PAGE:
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Keywords:

  • Irrawaddy dolphins;
  • Orcaella brevirostris;
  • Ganges River dolphins;
  • Platanista gangetica;
  • abundance estimation;
  • Chapman's modified Lincoln-Petersen mark-recapture estimator;
  • Huggins conditional likelihood model;
  • correction factors;
  • independent concurrent counts;
  • Sundarbans;
  • mangroves;
  • Bangladesh

Abstract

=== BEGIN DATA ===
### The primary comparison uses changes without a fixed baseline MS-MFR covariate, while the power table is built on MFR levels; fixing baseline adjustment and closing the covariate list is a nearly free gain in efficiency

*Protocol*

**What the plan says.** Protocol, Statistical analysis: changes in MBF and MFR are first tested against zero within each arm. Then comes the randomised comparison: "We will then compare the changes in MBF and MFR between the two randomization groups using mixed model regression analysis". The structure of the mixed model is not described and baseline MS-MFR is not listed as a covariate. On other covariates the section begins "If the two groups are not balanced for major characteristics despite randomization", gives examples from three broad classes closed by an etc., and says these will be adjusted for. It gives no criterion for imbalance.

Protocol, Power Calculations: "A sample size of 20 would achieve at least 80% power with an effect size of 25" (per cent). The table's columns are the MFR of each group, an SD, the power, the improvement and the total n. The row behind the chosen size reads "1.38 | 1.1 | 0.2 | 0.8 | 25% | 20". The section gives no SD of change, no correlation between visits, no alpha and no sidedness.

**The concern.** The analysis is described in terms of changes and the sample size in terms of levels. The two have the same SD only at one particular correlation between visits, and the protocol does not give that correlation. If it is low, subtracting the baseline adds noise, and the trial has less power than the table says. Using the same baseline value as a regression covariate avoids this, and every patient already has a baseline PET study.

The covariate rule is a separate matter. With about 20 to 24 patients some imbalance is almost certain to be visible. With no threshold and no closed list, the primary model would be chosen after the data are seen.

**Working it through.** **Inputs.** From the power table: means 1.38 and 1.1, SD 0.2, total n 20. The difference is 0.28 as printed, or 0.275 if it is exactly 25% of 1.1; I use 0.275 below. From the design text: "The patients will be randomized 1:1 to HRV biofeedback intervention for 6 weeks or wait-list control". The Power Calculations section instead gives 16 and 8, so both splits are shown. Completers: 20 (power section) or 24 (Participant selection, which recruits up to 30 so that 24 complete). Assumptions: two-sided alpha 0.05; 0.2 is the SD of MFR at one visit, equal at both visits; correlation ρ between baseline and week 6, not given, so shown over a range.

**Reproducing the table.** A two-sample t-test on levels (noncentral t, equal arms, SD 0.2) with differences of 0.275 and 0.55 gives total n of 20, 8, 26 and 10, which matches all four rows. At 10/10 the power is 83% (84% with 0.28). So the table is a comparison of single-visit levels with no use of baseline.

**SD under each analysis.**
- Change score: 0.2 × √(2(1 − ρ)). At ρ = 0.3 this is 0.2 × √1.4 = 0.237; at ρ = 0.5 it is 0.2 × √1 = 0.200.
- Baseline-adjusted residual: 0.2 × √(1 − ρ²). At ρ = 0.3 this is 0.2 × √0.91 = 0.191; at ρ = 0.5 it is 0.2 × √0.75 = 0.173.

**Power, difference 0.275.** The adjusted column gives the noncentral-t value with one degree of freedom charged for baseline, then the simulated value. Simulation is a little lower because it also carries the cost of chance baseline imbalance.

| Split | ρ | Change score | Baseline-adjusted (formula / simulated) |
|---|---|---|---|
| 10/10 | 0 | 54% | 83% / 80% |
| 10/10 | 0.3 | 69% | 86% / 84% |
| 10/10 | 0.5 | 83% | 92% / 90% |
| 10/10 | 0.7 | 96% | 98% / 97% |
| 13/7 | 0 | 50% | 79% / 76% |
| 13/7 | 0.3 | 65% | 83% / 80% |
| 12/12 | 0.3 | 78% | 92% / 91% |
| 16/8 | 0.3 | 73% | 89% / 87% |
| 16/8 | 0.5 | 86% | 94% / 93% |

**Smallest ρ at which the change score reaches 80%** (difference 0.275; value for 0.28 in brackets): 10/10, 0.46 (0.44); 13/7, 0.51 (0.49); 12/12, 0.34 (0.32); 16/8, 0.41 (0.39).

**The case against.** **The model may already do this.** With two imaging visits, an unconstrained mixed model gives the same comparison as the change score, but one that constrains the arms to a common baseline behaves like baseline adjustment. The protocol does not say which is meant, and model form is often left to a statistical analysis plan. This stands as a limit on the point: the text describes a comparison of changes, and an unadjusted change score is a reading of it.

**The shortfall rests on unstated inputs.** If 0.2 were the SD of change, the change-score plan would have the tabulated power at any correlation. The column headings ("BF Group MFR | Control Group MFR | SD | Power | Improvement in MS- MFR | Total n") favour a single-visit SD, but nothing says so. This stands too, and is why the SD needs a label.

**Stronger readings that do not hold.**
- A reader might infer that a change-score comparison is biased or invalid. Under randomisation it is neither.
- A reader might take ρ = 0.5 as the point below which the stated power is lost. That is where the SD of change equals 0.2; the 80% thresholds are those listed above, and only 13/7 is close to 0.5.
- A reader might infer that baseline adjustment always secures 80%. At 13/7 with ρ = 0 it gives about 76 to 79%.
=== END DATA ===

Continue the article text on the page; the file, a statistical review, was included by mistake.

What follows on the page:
Independent observer teams made concurrent counts of Irrawaddy dolphins Orcaella brevirostris and Ganges River dolphins Platanista gangetica gangetica in mangrove channels of the Sundarbans Delta in Bangladesh. These counts were corrected for missed groups using mark-recapture models. For Irrawaddy dolphins, a stratified Lincoln-Petersen model, which incorporated group size and sighting conditions as covariates, and a Huggins conditional likelihood model, which averaged models that individually incorporated group size, sighting conditions, and channel width as covariates, generated abundance estimates of 397 individuals (CV = 10.2%) and 451 individuals (CV = 9.6%), respectively. For Ganges River dolphins, a stratified Lincoln-Petersen model, which incorporated group size as a covariate, and a Huggins conditional likelihood model, which averaged the same models described above, generated abundance estimates of 196 individuals (CV = 12.7%) and 225 individuals (CV = 12.6%), respectively. Although the estimates for both models were relatively close, the analytical advantages of the Huggins models probably outweigh those of the Lincoln-Petersen models. However, the latter should be considered appropriate when simplicity is a priority. This study found that waterways of the Sundarbans support significant numbers of Irrawaddy and Ganges River dolphins, especially compared to other areas where the species have been surveyed.